I agree shifting to bonds now just to increase yield doesn’t work – that was the 2007 article when bond yields were around 6% – you could still own a high yield bond ETF, but that has downsides as stated in the article. Yes, shifting to dividend stocks does increase the yield, but, of course, also the risk.

    Reply
    1. Well, for disclosure, I have more dividend stocks than ETFs but I’m looking to reverse that trend over the next decade or so. I hope to have about 50% of my portfolio in stocks, and 50% in equity ETFs.

      I might have a small bond component when I retire. I will have a good one-year of expenses in cash. This is my thinking:
      http://www.myownadvisor.ca/cash-wedge-opening-investment-taps/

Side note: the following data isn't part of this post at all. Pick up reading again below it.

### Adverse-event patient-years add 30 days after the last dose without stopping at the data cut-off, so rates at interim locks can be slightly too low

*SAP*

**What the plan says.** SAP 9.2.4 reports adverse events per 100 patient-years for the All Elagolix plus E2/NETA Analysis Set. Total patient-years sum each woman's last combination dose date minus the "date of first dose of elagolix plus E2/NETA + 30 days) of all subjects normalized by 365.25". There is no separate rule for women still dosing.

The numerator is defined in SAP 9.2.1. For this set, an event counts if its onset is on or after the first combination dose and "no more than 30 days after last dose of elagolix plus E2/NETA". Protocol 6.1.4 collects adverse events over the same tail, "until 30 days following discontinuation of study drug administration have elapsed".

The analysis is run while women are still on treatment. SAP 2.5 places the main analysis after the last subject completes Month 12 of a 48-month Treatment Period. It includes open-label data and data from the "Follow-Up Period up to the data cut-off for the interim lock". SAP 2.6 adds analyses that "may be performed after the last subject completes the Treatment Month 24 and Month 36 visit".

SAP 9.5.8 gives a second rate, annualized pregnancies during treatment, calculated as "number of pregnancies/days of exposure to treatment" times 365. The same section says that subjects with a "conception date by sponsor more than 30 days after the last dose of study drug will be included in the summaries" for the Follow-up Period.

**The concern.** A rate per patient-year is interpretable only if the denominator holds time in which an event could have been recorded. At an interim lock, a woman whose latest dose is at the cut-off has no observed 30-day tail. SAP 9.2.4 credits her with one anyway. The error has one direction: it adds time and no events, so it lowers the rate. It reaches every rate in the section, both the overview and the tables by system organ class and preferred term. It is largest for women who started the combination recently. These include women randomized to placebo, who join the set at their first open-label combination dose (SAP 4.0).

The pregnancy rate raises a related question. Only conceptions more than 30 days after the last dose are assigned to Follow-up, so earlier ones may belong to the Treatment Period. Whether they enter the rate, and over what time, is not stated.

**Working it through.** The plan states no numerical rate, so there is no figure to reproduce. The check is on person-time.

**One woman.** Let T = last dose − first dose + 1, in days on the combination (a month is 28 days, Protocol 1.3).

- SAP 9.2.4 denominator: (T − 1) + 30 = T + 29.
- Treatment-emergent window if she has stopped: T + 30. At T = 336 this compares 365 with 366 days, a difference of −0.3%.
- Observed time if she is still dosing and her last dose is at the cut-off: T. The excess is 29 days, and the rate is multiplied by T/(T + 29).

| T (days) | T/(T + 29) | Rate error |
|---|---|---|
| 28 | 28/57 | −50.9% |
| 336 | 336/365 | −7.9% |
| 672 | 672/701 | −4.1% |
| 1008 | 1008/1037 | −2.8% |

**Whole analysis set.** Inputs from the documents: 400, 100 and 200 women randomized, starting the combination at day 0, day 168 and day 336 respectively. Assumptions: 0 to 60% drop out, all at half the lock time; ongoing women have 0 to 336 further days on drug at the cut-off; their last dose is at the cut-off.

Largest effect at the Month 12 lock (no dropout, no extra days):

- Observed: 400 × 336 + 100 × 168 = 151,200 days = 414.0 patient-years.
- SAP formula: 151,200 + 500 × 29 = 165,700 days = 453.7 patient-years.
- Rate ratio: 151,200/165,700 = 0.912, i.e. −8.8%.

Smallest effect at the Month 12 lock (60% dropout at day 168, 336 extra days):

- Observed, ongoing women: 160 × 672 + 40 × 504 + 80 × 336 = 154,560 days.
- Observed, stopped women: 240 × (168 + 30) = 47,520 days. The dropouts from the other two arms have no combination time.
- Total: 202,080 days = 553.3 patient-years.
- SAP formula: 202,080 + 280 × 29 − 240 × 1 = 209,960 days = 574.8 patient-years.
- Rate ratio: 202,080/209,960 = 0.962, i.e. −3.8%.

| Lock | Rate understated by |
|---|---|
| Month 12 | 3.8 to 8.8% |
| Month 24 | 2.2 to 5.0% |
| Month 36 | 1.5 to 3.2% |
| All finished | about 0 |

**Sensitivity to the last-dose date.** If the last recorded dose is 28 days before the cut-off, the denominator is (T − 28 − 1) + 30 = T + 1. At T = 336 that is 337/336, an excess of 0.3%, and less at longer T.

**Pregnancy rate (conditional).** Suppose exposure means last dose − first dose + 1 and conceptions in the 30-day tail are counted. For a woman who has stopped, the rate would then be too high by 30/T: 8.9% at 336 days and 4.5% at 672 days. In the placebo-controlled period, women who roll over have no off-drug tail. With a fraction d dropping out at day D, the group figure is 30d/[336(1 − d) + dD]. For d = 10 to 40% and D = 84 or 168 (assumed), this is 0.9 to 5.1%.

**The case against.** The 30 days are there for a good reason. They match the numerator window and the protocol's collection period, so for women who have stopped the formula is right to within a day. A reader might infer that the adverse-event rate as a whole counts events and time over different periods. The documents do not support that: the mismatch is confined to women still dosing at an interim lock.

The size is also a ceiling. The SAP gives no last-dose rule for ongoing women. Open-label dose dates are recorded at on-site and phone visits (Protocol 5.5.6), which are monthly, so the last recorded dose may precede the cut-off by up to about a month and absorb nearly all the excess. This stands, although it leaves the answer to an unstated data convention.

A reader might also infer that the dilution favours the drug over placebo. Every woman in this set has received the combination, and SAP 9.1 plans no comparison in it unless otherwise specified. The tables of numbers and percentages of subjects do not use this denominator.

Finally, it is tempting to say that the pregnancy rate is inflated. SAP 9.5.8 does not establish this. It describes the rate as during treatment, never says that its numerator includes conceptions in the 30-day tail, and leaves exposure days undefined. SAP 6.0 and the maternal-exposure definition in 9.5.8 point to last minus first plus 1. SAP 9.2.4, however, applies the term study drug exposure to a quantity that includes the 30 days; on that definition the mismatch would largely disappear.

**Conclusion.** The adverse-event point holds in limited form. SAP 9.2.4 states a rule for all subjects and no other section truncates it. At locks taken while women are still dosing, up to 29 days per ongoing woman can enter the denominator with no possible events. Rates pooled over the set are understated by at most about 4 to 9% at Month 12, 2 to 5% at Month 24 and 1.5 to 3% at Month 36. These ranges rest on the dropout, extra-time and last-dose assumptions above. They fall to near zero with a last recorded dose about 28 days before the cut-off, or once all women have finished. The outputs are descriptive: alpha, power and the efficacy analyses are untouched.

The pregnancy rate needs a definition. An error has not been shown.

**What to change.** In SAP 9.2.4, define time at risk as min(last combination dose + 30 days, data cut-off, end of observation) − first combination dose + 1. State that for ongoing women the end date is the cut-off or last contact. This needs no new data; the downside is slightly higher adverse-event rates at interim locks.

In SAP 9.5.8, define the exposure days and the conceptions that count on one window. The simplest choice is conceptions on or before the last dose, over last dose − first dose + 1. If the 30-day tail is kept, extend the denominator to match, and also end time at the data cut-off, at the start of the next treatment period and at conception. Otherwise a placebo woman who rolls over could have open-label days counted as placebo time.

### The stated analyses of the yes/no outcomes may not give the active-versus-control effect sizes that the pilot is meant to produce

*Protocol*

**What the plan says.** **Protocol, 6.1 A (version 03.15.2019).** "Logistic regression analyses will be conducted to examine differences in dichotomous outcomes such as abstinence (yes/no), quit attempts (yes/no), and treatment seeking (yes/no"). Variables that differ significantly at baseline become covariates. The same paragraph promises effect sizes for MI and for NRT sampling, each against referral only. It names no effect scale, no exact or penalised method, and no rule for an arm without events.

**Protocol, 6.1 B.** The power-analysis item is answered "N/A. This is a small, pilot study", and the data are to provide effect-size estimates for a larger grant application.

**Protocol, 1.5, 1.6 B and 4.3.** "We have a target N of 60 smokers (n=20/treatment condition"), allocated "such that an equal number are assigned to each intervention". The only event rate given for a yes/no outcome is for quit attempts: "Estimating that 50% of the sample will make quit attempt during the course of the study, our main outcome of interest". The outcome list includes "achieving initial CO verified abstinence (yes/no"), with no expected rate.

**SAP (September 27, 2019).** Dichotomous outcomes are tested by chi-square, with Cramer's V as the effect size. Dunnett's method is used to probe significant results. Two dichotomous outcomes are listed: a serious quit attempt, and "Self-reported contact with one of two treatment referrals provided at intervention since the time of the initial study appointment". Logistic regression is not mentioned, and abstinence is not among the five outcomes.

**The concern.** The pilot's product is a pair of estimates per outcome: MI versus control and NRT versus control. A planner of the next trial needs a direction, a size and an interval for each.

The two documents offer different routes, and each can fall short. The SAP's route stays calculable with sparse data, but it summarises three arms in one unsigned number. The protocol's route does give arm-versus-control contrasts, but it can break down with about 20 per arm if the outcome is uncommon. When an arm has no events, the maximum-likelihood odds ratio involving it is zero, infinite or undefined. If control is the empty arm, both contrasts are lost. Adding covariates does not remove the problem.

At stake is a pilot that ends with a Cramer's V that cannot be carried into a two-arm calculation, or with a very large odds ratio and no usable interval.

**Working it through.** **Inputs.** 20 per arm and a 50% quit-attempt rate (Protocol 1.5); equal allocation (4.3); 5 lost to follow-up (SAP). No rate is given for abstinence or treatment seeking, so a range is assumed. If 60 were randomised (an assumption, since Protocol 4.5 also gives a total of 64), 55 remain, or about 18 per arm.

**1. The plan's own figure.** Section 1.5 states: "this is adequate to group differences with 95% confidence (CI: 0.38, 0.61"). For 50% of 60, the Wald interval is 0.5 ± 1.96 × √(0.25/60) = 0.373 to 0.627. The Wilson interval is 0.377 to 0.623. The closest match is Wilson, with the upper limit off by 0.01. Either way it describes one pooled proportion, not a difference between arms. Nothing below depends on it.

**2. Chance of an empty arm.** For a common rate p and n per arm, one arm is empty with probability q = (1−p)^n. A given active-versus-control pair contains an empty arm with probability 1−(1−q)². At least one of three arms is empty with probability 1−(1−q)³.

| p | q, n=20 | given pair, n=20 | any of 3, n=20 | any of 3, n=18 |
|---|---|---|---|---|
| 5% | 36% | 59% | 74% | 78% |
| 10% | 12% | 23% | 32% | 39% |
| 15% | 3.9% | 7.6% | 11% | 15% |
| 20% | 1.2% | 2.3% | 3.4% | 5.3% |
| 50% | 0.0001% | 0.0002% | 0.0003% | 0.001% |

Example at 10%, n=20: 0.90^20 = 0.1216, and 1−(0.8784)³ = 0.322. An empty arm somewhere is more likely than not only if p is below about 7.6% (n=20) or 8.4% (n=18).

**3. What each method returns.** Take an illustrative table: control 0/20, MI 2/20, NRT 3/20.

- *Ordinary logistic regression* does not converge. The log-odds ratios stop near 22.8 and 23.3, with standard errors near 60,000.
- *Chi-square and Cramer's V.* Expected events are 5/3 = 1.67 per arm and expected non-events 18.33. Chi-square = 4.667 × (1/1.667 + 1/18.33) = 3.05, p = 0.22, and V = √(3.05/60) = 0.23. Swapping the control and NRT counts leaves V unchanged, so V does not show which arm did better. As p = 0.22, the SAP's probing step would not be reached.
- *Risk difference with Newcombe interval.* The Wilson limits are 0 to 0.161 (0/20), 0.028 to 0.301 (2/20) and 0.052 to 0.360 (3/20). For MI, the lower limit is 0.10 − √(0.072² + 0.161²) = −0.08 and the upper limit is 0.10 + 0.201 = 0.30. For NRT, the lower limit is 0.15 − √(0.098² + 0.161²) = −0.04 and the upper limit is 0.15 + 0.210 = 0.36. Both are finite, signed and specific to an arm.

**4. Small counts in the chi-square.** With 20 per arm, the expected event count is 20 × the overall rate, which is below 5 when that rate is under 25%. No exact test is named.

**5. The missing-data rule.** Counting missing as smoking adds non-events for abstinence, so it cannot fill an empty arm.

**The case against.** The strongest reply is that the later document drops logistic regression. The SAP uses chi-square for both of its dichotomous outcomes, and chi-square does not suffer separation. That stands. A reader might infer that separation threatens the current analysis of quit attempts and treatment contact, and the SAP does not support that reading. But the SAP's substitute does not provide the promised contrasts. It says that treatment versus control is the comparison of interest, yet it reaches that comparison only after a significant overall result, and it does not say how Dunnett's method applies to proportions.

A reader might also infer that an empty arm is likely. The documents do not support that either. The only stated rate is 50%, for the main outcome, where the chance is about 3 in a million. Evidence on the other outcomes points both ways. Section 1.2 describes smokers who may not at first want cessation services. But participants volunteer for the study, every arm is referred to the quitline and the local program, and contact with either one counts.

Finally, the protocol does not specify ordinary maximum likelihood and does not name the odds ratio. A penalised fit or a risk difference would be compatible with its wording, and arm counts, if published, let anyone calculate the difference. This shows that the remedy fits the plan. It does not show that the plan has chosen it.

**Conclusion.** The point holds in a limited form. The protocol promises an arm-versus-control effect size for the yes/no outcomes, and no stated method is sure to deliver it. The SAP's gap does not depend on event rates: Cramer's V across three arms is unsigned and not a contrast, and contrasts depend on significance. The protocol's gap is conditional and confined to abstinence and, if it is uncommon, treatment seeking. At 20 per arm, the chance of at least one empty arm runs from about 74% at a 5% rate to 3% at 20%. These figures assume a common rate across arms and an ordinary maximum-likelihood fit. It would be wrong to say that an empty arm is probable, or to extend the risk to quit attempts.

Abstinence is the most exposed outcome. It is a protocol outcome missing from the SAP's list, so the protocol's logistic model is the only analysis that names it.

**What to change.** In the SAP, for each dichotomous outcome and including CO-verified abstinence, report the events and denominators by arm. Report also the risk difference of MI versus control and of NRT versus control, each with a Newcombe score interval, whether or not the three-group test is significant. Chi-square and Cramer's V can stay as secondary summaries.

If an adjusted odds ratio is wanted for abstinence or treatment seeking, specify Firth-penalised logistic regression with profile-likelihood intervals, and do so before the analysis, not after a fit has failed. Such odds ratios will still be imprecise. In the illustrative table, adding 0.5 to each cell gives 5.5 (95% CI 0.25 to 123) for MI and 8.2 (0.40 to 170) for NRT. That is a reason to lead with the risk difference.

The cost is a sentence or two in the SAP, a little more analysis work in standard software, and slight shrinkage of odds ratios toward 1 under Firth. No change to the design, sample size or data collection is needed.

So, the plan is to have 50% in XIU or VCN and some VTI and VXUS.

      Fair point, VUN has gone up in price more than VTI because of the drop in the Canadian $. I plan to use my RRSP for international holdings, hence the U.S.-listed ETFs like VTI and VXUS will go there.

      Reply
  22. Mark, I don’t think it’s so much that the total return approach is touted because most people will be unable to save enough for retirement, it’s just that there’s really no need to just live off the distributions when you can use a total return approach. In today’s yield environment, if you only live off the dividends, then, yes, you do need to save more. Total return means you are not left with a ton of money at death and you don’t need to save as much.

    I agree Dan’s article is excellent. The total return approach does take a bit of thinking about to get your head around, as you have to consider liquidity (you don’t want to forced to sell stocks or bonds when they are down in price) and you have to consider forced RRSP withdrawals etc. The 5 year GIC ladder is a good way of dealing with these issues. Then, of course, there’s which accounts, RRSP, TFSA, taxable, to drawn down first and next. Lots to consider!